Beyond technical school, there is an awesome culture within the visual career fields of mentorship and advanced training through workshops and advanced courses at DINFOS as well as the advanced photojournalism and motion media program at the S.I. School of Public Communications at Syracuse University, Syracuse, N.Y. (although the Navy is currently the only service to be attending Syracuse for the last two years as the fiscal landscape has also affected that program).

An Afghan National Army soldier poses with a poppy near the village of Karizonah, Khost province. In Afghanistan, the poppy crop is a major source of funding for extremist groups involved in the Taliban-led insurgency. Joshua L. DeMotts/Stars and Stripes

An Afghan National Army soldier poses with a poppy near the village of Karizonah, Khost province. In Afghanistan, the poppy crop is a major source of funding for extremist groups involved in the Taliban-led insurgency.
Joshua L. DeMotts/Stars and Stripes

Can you tell us what’s in your bag?
My current gear list consists of:

I also always carry a Zoom h1 audio recorder.  I own most of my gear, but as a military photographer we’re fortunate to be issued some pretty good stuff. However it varies from unit to unit or duty assignment.

What is your favorite photo and why?

I’ve made a few pictures that I’m proud of, but one of my favorites is one I made fairly recently of a soldier who’d just returned from a deployment to Afghanistan and his daughter is reaching for his hand as he’s carrying his bags home.  To me it illustrates the sacrifices that service members and their families make in service of our great country and it really hits a soft spot for me.

Jaden Monteleone, 5, grabs the hand of her father,Pfc. Jeremy Monteleone, as he carries his deployment bags home after a seven-month deployment, April 8, 2014. Joshua L. DeMotts/Stars and Stripes

Jaden Monteleone, 5, grabs the hand of her father,Pfc. Jeremy Monteleone, as he carries his deployment bags home after a seven-month deployment, April 8, 2014.
Joshua L. DeMotts/Stars and Stripes

To see more of Tech Sgt. Joshua DeMotts’ work, check out his Stars and Stripes profile.

Tech. Sgt. Bennie J. Davis III – USAF Photojournalist

Shipping specialists Staff Sgt. Star Samuels (left) and Tech. Sgt. Willard Rico place a U.S. flag over a casket March 31, 2009, during a dry run of shipping process procedures for the dignified transfer of remains at the Charles C. Carson Center for Mortuary Affairs, Dover Air Force Base, Delaware. (U.S. Air Force photo/Staff Sgt. Bennie J. Davis III)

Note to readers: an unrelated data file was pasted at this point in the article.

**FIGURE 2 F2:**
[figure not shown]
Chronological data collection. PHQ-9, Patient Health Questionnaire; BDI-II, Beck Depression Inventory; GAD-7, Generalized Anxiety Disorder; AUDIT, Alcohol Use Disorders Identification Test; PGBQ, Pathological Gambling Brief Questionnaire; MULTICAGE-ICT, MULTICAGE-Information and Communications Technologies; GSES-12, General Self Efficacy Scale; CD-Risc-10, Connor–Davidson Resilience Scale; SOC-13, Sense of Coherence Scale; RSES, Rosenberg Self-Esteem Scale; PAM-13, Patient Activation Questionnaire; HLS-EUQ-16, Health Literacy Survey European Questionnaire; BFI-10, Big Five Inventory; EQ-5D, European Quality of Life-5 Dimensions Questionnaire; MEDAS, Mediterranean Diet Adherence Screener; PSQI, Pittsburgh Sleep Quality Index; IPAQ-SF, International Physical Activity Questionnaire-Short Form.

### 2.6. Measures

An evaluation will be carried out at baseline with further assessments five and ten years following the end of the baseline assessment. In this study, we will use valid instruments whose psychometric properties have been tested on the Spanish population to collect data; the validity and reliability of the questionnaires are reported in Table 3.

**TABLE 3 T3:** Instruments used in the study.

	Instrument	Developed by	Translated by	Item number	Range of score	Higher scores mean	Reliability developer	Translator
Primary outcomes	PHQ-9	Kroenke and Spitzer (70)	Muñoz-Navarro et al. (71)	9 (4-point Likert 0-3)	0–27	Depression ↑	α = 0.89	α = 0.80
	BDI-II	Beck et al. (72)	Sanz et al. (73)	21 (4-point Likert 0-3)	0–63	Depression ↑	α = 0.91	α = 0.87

Shipping specialists Staff Sgt. Star Samuels (left) and Tech. Sgt. Willard Rico place a U.S. flag over a casket March 31, 2009, during a dry run of shipping process procedures for the dignified transfer of remains at the Charles C. Carson Center for Mortuary Affairs, Dover Air Force Base, Delaware. (U.S. Air Force photo/Staff Sgt. Bennie J. Davis III)

For the last 17 years, Technical Sargent Bennie J. Davis has been a photojournalist in the U.S. Air Force. Joining the Air Force to become an occupational therapist, the path to becoming  a military photographer was chosen for him, but he’s “pleased how everything turned out.” Originally from Orlando, Florida, TSgt. Davis came from a long line of military relatives dating back to the Revolutionary War. One day his grandfather told him it was “his time to go” and 17 years later, TSgt. Davis has traveled the world, worked as the lead photojournalist with Airman Magazine and now finds himself teaching the next generation of Air Force photojournalists at the Defense Information School.

Brady Rusk, 12, hugs Eli at a retirement and adoption ceremony at Lackland Air Force Base, Texas. The bomb-sniffing Labrador retriever was assigned to Brady's older brother, Marine Pfc. Colton Rusk, 20, who was killed in action in Afghanistan by Taliban sniper fire Dec. 5. The Department of Defense granted the Rusk's permission to adopt Eli and allow him to join their family. (Tech. Sgt. Bennie J. Davis III/U.S. Air Force)

Brady Rusk, 12, hugs Eli at a retirement and adoption ceremony at Lackland Air Force Base, Texas. The bomb-sniffing Labrador retriever was assigned to Brady’s older brother, Marine Pfc. Colton Rusk, 20, who was killed in action in Afghanistan by Taliban sniper fire Dec. 5. The Department of Defense granted the Rusk’s permission to adopt Eli and allow him to join their family. (Tech. Sgt. Bennie J. Davis III/U.S. Air Force)

What was the most challenging and/or memorable photographs you’ve made?